At a time when there are major challenges facing the oil and gas industry, particularly with respect to the lead times on umbilicals, remote locations and increasing water depths, alternative thinking and approaches are playing an important role in finding solutions to these issues. To address this, this paper reviews the case for secure, high reliability acoustic signalling through water, with applicability to communication requirements for the subsea industry.

Nautronix Acoustic Subsea Communication (NASCoM)

NASCoM is the name given to the family of products discussed in this paper. Starting with Nautronix Acoustic Subsea Blow-Out Preventer (NASBOP) control system, this is a proven safety critical system that is currently used for subsea drilling operations by various operators worldwide. NASBOP is an eight-channel acoustic system that was developed in 2002 to meet Shell's requirements. Shell had recognised the benefits to its drilling operations - particularly development drilling - from the surface BOP drilling technique, but required a reliable acoustic control and monitoring system to make the concept a reality. This is because with a surface blow-out preventer (BOP) there is no control umbilical running to the seabed.

Shell identified Nautronix' Acoustic Digital Spread Spectrum (ADS2) signalling as the most advanced and robust available in the market for this critical application. Subsequent to this, Nautronix worked closely with Shell and Cameron, the provider of the subsea isolation device, to develop NASBOP as the primary control and monitoring system and to provide an emergency disconnect capability. The system was first used in Brazil in 2926m of water.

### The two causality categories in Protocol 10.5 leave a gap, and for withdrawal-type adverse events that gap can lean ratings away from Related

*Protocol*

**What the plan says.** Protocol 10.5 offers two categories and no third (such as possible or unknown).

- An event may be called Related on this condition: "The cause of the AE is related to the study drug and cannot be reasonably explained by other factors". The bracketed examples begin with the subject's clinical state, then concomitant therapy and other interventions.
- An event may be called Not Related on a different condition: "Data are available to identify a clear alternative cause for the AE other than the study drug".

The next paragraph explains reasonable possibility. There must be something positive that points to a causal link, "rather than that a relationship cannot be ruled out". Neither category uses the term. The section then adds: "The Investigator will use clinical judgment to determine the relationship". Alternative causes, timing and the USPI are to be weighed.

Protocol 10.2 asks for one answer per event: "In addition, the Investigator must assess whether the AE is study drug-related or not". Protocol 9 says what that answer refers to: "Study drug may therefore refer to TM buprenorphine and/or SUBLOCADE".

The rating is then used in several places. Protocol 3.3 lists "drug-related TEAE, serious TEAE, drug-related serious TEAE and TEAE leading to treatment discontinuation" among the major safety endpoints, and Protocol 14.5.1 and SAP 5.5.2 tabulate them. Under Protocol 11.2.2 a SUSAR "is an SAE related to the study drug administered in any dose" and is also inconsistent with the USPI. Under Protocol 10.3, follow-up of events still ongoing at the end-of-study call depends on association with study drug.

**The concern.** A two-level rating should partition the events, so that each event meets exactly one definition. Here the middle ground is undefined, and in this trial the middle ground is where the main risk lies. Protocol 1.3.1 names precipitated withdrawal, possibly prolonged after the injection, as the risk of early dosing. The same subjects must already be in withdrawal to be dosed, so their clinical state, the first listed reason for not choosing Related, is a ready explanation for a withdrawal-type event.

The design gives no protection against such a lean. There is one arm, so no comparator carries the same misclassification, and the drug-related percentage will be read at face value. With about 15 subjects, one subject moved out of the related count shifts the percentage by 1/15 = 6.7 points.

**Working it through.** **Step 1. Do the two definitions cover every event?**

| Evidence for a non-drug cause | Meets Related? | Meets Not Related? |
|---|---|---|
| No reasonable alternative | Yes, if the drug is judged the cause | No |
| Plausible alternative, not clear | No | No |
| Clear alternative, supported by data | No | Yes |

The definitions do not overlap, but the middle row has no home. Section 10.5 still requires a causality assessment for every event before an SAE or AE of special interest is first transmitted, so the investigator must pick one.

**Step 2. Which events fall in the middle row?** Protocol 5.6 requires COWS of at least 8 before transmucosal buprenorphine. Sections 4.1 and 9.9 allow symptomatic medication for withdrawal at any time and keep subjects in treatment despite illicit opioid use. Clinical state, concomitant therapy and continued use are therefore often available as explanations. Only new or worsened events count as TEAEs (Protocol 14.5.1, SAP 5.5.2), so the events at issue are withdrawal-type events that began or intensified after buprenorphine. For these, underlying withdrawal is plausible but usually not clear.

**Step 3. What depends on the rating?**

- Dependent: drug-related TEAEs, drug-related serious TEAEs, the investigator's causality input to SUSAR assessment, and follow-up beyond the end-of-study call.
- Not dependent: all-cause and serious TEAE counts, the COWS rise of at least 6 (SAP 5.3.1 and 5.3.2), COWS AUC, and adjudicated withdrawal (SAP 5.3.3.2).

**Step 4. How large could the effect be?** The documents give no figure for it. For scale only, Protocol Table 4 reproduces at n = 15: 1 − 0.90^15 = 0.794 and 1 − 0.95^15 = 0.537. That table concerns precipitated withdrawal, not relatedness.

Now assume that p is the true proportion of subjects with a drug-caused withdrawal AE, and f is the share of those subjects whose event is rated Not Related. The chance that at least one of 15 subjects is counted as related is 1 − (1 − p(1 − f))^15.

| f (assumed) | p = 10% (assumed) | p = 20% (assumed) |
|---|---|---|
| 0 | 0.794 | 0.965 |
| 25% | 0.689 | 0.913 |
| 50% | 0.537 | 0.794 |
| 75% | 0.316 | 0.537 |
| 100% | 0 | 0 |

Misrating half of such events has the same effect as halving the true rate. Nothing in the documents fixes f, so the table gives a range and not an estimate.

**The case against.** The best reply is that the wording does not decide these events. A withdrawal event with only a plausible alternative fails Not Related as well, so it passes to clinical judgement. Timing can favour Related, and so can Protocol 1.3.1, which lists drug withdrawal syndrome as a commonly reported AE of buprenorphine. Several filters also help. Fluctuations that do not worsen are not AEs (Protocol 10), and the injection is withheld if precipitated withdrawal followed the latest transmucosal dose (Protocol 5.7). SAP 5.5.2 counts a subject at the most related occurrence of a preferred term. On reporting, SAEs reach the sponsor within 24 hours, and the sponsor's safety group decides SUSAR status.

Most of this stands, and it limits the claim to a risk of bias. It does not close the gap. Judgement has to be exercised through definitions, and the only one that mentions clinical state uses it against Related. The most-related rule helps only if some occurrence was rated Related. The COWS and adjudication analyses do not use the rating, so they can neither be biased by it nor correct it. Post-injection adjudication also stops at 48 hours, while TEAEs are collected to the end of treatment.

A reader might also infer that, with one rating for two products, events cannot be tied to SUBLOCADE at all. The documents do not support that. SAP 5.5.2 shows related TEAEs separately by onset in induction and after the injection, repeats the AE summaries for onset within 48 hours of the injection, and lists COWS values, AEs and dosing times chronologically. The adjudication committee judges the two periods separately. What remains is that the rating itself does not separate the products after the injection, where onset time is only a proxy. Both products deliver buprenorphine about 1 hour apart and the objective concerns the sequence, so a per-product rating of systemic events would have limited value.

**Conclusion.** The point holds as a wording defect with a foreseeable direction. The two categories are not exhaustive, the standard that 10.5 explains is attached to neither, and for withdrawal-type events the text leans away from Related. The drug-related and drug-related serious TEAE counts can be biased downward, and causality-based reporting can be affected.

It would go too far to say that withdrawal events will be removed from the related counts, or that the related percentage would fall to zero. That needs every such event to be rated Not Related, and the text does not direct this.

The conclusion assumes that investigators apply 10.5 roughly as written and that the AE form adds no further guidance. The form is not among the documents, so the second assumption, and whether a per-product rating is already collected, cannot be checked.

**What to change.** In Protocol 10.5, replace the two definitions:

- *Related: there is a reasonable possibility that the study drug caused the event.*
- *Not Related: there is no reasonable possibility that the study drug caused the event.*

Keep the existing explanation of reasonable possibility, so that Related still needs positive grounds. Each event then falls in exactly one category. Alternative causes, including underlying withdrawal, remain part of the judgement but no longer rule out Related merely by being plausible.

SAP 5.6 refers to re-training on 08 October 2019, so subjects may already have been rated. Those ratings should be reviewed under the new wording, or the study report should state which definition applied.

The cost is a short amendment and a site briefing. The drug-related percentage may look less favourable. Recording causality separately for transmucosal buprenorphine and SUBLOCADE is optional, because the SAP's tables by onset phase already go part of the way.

NASBOP provides a number of benefits to the customer. The most significant is that it is an enabling technology that allows the use of surface BOP operations with a subsea isolation device. NASBOP provides reliable control and monitoring of the subsea isolation device, as well as the capability to expand the depth rating on the majority of rigs through the use of surface BOP drilling. The use of a reliable acoustic control and monitoring system provides the possibility for reduced capex on umbilicals in other applications, and hence will reduce maintenance costs. The concept can also be expanded to full BOP control called Nautronix Acoustic Subsea Multiplex (NASMUX, discussed in Section 3).

There were a number of design criteria which the NASBOP system was required to meet. Obviously, the reliability of the system and, in particular, the acoustic system was critically important to a successful outcome. As with all control systems, the probability of failure and demand had to be low and there had to be no possibility of an accidental triggering of the system.

Due to the increasing issues of frequency management and conflicts in field developments, the system required to be immune to interference from other acoustic systems. Redundancy was always a key consideration in all aspects of the system, and good system operability was also a requirement. It is thought that the success of NASBOP has changed the perception of the drilling companies using this acoustic system

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